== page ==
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Old San Diego

By Pat Grant

Old San Diego began before Friar Junipero Serra founded San Diego de Alcala Mission in 1769, or before 19th century whalers deposited their cargoes on the marshes below the Presidio. San Diego’s history stretched back before the people who settled the Americas walked across the land bridge from Siberia around 10,000 B.C.

In 1981, on the cliff at the north end of Del Mar Beach, the prehistoric remains of “Del Mar Man,” were discovered, predating all previous finds in the Western hemisphere. Now that’s old San Diego!

In 1951 my husband and I moved to San Diego and stayed, raised a family, built a house. Jim, an engineer, worked on planes for Convair and then as a rocket engineer on the Atlas ICBM when General Dynamics bought Convair in 1953 and set up its Astronautics Division on Kearny Mesa. Atlas launched the first four astronauts in Project Mercury and is still at work today, launching from Vandenberg. We saw lots of sailors. San Diego, home port for the U.S. Navy’s Pacific Fleet, is one of the Navy’s largest surface ship bases. When we came, there was also a tuna fleet moored at the foot of Broadway.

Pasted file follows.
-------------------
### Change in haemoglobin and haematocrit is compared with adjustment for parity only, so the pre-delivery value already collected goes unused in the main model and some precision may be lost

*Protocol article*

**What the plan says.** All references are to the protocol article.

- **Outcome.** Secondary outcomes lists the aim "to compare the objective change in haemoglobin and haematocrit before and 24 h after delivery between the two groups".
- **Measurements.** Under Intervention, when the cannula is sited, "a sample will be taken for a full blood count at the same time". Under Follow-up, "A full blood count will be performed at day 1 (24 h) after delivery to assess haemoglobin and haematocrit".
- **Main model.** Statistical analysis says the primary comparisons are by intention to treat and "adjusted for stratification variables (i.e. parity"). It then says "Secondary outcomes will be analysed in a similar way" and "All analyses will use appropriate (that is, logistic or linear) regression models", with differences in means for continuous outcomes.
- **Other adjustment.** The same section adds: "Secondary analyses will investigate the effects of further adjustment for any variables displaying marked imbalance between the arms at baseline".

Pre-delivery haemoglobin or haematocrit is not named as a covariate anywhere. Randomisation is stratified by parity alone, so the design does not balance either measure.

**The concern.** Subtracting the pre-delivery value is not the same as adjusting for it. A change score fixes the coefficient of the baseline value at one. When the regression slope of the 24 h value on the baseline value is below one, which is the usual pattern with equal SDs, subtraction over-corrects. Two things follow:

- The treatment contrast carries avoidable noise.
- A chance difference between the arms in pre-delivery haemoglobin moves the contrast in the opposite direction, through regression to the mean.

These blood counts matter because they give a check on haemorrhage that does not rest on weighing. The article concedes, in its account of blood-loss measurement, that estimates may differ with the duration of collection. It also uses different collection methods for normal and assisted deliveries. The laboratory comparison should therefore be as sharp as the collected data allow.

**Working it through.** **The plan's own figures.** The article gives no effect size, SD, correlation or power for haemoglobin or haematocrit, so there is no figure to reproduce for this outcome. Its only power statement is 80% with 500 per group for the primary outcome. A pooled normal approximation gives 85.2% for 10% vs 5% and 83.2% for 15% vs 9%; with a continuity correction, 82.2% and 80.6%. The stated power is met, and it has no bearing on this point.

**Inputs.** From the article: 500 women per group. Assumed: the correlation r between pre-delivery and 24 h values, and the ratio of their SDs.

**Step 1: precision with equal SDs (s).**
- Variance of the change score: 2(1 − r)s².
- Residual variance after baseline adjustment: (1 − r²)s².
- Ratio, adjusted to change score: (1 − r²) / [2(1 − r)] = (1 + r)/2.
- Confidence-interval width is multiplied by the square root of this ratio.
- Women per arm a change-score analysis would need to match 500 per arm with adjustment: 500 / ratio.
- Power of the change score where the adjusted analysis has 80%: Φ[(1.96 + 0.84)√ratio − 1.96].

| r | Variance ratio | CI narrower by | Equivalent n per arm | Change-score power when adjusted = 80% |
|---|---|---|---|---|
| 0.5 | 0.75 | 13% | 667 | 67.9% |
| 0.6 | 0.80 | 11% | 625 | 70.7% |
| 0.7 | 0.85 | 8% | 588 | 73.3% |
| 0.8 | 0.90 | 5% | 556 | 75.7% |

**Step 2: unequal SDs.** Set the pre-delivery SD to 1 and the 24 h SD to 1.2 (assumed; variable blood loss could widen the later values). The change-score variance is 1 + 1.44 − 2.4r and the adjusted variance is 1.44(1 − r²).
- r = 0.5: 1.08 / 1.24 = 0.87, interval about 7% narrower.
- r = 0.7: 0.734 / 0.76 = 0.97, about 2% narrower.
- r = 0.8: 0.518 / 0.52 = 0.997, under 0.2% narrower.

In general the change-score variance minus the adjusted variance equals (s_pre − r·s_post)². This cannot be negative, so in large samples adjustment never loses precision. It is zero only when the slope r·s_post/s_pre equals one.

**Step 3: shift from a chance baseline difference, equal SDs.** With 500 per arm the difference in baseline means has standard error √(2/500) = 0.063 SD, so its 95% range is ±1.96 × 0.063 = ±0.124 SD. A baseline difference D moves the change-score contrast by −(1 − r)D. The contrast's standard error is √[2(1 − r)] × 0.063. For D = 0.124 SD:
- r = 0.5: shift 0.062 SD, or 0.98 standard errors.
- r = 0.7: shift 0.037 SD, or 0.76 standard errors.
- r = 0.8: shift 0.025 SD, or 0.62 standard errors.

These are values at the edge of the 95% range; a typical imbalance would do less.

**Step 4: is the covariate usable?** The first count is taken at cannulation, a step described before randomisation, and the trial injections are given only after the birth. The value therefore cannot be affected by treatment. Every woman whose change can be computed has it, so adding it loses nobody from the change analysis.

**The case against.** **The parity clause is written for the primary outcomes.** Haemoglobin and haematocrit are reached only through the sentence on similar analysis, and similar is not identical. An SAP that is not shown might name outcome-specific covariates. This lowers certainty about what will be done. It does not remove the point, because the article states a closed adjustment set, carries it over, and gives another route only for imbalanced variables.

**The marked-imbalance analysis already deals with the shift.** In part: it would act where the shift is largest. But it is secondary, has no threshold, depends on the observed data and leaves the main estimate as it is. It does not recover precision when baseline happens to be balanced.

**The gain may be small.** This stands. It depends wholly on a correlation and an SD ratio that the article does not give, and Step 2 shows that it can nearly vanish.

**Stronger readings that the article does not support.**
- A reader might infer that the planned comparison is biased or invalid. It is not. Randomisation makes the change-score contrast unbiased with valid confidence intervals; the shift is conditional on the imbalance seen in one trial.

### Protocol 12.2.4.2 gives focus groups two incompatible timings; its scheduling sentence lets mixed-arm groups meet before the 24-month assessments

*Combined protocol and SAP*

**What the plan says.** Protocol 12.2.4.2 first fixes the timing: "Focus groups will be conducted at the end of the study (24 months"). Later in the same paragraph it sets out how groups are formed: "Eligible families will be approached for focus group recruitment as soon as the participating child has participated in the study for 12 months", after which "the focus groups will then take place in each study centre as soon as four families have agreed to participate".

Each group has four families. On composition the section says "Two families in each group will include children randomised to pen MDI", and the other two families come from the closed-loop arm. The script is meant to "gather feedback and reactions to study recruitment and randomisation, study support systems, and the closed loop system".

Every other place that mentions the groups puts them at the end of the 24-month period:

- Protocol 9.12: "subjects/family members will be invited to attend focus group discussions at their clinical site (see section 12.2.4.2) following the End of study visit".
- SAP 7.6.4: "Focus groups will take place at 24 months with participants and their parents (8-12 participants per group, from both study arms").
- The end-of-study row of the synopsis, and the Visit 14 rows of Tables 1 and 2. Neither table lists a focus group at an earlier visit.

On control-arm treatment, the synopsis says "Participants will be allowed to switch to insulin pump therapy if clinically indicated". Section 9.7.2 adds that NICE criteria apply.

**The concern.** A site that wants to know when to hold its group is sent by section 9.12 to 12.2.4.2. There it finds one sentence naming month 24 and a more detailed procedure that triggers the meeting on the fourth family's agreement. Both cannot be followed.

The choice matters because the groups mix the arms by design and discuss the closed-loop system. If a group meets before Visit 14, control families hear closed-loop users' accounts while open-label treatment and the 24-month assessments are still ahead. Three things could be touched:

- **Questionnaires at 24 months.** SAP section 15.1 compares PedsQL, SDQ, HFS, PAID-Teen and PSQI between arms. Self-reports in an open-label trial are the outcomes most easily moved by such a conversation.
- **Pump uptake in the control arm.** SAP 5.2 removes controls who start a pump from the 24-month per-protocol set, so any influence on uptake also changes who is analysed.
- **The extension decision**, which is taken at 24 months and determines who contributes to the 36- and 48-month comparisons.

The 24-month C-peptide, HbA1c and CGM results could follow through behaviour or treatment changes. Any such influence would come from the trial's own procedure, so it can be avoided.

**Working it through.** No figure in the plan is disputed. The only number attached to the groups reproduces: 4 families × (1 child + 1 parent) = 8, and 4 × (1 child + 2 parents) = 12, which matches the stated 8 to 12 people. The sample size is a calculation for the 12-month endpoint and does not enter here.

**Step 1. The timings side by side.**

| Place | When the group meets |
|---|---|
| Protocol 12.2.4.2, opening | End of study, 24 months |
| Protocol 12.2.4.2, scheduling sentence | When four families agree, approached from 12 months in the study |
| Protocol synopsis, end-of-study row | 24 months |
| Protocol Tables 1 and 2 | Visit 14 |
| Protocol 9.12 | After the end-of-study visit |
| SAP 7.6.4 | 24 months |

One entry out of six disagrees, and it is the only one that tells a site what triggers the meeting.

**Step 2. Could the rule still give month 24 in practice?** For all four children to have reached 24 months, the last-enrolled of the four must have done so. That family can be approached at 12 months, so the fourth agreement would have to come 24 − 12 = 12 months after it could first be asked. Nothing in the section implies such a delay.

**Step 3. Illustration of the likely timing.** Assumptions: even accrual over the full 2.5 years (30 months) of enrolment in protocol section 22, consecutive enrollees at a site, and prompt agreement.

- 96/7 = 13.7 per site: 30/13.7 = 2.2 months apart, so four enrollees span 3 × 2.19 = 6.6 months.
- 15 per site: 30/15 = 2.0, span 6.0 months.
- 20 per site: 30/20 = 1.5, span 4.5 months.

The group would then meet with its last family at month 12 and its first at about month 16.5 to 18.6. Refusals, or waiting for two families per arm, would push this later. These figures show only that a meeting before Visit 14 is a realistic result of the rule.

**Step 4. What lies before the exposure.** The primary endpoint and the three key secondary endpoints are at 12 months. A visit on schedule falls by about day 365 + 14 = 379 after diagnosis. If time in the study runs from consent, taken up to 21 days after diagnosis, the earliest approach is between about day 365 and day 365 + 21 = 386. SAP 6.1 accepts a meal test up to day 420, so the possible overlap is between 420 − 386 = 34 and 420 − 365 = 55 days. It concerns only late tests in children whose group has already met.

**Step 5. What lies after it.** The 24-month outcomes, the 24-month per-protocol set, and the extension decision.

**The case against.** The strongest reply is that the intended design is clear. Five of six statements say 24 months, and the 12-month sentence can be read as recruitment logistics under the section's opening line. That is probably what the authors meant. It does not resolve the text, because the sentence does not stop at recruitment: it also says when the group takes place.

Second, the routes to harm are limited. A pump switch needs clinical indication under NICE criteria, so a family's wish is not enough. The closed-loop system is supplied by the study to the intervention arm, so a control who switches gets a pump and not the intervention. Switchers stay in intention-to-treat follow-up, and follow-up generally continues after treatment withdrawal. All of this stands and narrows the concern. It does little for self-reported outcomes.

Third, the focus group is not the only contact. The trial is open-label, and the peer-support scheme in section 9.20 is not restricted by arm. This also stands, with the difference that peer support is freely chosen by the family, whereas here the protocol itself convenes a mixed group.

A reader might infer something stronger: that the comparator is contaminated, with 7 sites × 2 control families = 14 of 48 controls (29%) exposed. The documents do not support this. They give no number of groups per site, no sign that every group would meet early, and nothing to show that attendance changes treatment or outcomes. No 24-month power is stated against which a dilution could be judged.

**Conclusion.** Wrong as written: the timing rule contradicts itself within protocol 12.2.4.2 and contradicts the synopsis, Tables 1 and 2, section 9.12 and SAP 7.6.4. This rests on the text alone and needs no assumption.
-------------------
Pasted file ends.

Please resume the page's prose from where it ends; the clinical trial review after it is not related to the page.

Anthony’s Restaurant moved bayside and offered a dock for small boat sailors like us—as did Red Sails on Shelter Island, famous for hush puppies.

I remember the Chicken Pie Shop in Hillcrest and the 18-cent hamburgers at Jack in the Box on El Cajon Boulevard, San Diego’s first drive-through. In 1957, the new I-8 drove the cows out of Mission Valley. In 1964, UCSD registered its first freshman class. The Coronado Bridge opened in 1969. Thousands cheered, but we mourned the ferry.

And here I am, still in good Old San Diego.

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